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What's the happiest country in the world? It depends on how you define happiness
New studies reveal competing visions for what defines our happiness. Europeans self report being happier, but Latin Americans smile and laugh more. - photo by JJ Feinauer
What's the happiest country in the world? The answer isn't as simple as the question.

According to the United Nations' most recent "World Happiness Report," it's Switzerland that come out on top. In fact, seven of the 10 happiest countries, according the U.N., are European.

To determine the happiness of each country, the U.N. looked at GDP, the degree to which citizens feel "social support," life expectancy, feelings of "freedom of choice," how often the citizens donate to charity, how prevalent corruption is in the country, and how often the citizens report doing things they find joy in.

"Overall, the model explains quite well the life evaluation differences within as well as between regions and for the world as a whole," according to the study. But the researchers at the U.N. were quick to point to another finding: Latin American countries were happier than their model predicted.

In fact, according to Jon Clifton, writing in Courier, Latin American countries represent a different view of happiness than what the U.N. looked for, and ultimately found in Switzerland.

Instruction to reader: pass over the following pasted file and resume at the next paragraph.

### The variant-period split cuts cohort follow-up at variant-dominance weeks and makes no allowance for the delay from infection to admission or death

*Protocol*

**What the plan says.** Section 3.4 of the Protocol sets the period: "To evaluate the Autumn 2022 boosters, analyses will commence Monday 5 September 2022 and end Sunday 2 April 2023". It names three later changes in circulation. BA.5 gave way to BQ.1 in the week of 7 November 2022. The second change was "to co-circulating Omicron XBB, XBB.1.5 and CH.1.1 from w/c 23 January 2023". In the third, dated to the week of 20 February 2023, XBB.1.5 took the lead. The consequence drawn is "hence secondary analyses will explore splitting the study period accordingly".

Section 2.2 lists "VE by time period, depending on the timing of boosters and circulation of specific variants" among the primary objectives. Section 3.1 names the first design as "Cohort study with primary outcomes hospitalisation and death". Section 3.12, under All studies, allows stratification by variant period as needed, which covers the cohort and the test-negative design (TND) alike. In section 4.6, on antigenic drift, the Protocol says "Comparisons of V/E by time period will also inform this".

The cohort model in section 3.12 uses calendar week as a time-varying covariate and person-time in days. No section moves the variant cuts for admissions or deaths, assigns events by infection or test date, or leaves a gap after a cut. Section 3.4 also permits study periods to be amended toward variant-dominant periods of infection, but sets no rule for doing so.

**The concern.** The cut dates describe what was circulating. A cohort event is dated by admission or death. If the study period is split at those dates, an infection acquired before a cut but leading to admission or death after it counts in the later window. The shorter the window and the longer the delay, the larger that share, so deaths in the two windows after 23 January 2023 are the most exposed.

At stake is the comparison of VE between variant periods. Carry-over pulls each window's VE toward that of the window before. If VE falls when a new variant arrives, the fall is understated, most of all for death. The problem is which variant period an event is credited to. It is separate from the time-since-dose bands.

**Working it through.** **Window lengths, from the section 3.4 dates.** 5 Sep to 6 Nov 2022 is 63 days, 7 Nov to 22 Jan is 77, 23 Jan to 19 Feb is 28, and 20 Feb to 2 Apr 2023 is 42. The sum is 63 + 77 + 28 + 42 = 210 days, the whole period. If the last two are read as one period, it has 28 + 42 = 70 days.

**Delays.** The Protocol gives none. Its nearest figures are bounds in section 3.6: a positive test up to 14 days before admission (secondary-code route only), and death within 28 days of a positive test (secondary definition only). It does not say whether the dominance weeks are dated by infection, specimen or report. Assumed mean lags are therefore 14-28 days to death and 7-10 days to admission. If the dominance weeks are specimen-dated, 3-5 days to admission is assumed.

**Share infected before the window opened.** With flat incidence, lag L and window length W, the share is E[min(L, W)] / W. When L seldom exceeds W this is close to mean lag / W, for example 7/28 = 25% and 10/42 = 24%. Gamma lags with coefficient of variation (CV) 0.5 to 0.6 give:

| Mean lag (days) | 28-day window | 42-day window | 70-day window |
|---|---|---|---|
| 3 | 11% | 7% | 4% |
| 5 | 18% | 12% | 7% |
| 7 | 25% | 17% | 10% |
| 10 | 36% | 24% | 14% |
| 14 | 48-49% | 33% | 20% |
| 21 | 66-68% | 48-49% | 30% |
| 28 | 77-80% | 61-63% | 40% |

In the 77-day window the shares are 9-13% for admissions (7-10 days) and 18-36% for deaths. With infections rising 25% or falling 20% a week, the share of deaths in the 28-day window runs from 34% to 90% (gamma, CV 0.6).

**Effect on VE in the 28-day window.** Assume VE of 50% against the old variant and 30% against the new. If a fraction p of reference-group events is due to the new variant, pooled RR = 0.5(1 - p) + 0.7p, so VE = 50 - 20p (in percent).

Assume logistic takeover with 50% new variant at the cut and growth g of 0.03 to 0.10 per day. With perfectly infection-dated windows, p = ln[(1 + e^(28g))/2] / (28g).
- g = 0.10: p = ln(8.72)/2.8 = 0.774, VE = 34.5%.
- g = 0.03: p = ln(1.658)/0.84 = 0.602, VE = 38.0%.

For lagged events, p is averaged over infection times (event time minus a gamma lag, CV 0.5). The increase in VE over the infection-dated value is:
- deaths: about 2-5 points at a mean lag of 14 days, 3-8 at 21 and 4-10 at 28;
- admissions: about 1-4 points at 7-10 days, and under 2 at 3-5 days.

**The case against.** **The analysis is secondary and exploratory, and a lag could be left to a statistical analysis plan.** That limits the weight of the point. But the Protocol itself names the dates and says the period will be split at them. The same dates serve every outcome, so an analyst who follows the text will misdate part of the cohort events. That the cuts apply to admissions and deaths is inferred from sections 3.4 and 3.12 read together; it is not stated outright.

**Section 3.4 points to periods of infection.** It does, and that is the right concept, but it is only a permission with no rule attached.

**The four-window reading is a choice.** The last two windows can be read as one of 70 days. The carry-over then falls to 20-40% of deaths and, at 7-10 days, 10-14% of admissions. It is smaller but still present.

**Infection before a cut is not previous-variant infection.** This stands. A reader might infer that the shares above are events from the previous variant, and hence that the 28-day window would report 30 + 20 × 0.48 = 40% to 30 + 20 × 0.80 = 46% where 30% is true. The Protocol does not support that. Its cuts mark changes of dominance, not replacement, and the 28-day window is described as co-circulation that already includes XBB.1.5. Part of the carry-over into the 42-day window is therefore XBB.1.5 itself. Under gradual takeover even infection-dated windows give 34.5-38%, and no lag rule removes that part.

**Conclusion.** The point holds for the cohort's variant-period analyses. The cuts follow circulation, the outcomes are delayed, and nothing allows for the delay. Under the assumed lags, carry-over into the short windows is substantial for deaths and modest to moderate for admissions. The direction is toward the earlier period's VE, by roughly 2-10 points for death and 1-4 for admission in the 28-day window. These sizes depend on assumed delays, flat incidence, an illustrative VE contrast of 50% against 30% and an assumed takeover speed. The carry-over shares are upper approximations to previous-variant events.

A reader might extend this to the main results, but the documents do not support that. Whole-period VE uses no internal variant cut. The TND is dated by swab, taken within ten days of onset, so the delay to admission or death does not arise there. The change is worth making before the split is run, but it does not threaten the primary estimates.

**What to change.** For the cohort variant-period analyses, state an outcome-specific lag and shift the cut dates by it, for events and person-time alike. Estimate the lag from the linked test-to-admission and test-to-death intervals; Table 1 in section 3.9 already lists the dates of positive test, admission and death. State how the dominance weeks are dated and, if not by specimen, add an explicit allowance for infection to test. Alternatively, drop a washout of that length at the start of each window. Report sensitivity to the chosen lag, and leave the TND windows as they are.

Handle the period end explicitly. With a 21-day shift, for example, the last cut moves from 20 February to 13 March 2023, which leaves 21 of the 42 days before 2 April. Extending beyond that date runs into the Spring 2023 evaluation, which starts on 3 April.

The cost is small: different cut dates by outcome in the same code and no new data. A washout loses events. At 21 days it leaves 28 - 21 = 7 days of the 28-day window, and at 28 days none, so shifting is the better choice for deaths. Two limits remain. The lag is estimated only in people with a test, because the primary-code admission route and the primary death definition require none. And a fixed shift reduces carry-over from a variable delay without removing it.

"If you think happiness is how people see their lives then the Swiss are the happiest people in the world," Clifton wrote. "If you think happiness is defined by how people live their lives through experiences such as smiling and laughing, enjoyment and feeling treated with respect each day then the happiest people in the world are Latin Americans."

In fact, Clifton points out that a recent Gallup poll took the latter approach. When considering strictly how often citizens experience "positive emotions on a daily basis," Gallup found that Paraguay, not Switzerland, is the happiest country in the world.

In fact, the trend shifts completely from Europe to Latin America, with all of the top 10 on Gallup's poll being in Latin America.

"Money isn't everything in life," Gallup's Jon Clifton wrote when the poll was published. As Clifton points out, Guatemala ranks incredibly low in GDP, "yet when it comes to positive emotions, it ties for second."

"Regardless of whether you believe life evaluation or positive emotions should be the metric for happiness," Clifton wrote that while considering the differences, "what matters most is figuring out if peoples lives are going well and if they are, how we can replicate it in other societies."
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